The new structure allows for the safeguarding of Anglican traditions of liturgy and rites — but approval of the Holy See would be needed for separate liturgical texts and rites that differed from the Roman norm. Archbishop Nichols said the Constitution was an attempt to achieve a “balance between a corporate identity and the need to be embedded locally”, but stressed that the details of this could only be worked out once an Ordinariate were established. In the event of an application being made to establish such an Ordinariate in England and Wales, he said, “we will work very closely with colleagues in the Church of England. It is important that we do this together”.
Dr. Williams said the fact that he was appearing with Archbishop Nichols this morning “tells its own story”. There was nothing to be gained, he said, by working separately on the matter, and stressed that the fact that they were able to cooperate was the fruit of the many years of Anglican-Catholic dialogue.
He said the Apostolic Constitution was entirely a response by the Holy See to requests by specific groups. He had had no input into it, and first knew of it two weeks ago. It would have no negative impact on the Anglican Communion worldwide, he stressed, adding that for more than 150 years Anglicans had entered the Catholic Church in varying numbers, sometimes responding to crises and sometimes not, and meeting a variety of responses from Rome; in this sense, he said, there was “nothing new” in today’s announcement, which should not be seen as “a commentary on the Anglican Communion by Rome” — a remark that met with hearty agreement by Archbishop Nichols.
I asked Dr. Williams if the timing of the announcement was related to last year’s crisis-plagued Lambeth Conference, when Cardinal Levada, CDF prefect, wrote to Archbishop John Hepworth, TAC primate, to tell him that the timing was not right for a response to Hepworth’s request for corporate unity with Rome. Dr. Williams would only say that he didn’t think today’s announcement was “time-sensitive”.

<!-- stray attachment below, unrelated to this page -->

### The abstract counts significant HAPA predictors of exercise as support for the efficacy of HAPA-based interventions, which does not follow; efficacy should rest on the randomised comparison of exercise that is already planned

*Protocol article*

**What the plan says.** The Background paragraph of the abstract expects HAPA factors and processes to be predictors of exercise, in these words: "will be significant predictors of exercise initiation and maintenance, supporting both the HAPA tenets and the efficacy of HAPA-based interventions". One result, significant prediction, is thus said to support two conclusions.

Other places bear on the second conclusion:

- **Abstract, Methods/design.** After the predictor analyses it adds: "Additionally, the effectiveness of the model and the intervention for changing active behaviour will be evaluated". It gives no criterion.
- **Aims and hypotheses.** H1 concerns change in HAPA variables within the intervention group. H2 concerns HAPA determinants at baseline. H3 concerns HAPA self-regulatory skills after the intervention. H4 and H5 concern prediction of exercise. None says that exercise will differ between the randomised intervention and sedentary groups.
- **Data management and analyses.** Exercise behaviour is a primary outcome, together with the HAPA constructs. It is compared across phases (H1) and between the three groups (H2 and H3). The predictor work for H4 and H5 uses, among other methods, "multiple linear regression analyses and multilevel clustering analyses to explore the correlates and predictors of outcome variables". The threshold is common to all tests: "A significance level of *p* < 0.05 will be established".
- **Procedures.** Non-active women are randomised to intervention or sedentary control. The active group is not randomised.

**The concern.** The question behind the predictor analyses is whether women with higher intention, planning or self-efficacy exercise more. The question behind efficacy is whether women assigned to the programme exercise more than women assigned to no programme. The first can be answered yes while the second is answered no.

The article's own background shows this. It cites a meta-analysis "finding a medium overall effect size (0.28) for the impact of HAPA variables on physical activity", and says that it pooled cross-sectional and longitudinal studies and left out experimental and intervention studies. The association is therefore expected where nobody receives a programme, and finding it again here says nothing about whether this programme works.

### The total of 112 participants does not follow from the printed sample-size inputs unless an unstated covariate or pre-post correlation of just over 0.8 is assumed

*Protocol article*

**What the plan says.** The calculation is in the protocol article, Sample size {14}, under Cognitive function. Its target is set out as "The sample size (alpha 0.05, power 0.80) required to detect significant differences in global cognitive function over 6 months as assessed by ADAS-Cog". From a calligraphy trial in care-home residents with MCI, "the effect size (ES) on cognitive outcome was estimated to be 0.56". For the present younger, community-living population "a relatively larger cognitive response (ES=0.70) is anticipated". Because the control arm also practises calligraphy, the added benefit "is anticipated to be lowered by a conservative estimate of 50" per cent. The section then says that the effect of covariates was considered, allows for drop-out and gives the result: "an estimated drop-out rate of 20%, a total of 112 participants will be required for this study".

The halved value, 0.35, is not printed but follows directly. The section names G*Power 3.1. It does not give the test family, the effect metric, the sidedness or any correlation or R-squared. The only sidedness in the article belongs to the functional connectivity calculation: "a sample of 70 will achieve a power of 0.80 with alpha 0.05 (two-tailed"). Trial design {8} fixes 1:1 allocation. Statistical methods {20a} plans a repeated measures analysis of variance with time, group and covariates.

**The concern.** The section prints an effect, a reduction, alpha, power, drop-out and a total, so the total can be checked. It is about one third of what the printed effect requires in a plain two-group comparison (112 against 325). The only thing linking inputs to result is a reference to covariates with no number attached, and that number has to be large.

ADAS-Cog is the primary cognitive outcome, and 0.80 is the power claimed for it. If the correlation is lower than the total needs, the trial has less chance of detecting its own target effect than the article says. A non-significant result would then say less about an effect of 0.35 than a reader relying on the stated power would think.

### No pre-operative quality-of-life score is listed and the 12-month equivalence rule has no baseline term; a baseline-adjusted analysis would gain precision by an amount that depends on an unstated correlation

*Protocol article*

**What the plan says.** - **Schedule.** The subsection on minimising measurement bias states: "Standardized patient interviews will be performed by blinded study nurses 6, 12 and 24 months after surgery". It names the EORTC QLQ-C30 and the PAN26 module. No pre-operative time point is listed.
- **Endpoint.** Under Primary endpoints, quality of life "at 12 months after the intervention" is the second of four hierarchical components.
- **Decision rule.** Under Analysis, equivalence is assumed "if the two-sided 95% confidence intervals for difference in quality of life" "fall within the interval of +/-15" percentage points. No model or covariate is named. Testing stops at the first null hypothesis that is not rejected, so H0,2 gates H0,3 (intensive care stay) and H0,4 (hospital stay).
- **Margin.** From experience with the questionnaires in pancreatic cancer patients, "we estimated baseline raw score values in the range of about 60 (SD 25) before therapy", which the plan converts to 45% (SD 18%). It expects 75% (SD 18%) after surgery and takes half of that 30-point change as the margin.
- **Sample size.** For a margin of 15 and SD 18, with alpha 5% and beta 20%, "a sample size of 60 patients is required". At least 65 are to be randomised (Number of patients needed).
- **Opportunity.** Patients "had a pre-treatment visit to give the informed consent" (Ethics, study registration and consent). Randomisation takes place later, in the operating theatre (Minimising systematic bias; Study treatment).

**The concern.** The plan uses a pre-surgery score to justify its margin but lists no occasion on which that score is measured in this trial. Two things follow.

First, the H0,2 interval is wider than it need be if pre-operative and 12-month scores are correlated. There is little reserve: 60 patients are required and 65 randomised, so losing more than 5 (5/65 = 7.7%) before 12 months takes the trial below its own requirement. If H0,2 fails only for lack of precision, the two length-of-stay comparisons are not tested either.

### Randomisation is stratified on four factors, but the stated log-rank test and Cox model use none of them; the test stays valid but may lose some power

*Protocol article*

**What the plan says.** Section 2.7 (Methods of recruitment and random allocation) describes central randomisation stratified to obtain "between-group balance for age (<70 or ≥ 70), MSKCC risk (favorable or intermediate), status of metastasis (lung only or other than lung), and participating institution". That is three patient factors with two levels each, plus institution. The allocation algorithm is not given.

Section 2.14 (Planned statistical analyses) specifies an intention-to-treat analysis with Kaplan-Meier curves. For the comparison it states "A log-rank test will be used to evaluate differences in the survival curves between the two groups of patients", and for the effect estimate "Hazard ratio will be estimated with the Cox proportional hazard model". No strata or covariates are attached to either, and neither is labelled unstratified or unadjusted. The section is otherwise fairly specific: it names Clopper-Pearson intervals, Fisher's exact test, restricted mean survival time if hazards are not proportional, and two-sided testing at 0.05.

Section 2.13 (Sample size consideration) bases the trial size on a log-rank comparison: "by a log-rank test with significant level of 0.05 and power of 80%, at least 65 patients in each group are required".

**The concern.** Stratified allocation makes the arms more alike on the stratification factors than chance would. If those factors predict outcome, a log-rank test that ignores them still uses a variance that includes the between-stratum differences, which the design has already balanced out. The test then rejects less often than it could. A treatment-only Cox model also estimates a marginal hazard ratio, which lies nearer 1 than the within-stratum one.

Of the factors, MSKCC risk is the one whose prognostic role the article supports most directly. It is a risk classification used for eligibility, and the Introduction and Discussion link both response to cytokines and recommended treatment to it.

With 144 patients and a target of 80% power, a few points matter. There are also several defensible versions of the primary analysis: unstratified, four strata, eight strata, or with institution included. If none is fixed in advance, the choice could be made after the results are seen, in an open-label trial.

Despite this morning’s efforts by both church leaders, today’s announcement is of potentially huge significance. It is the first time a universal canonical structure has been created that allows for the gradual absorption into the Catholic Church of huge numbers of Anglicans in any part of the world. The impact of this will be highly significant. Many are highly educated, conservative in their theology and liturgy. By creating a parallel jurisdiction which helps to safeguard their identity as Anglicans, Pope Benedict has dealt with many of their key fears — and allowed for a corridor to Rome which thousands will go through over the next few years, leading to a gradual diminution of the Anglo-Catholic element in worldwide Anglicanism.
The experience of the new emigres will be closely watched by other Anglicans — and will strongly affect the prospects of long-term Anglican-Catholic unification. History is being made.
Austen Ivereigh is a writer and journalist, former adviser to Cardinal Cormac Murphy-O’Connor, and a contributor to America magazine.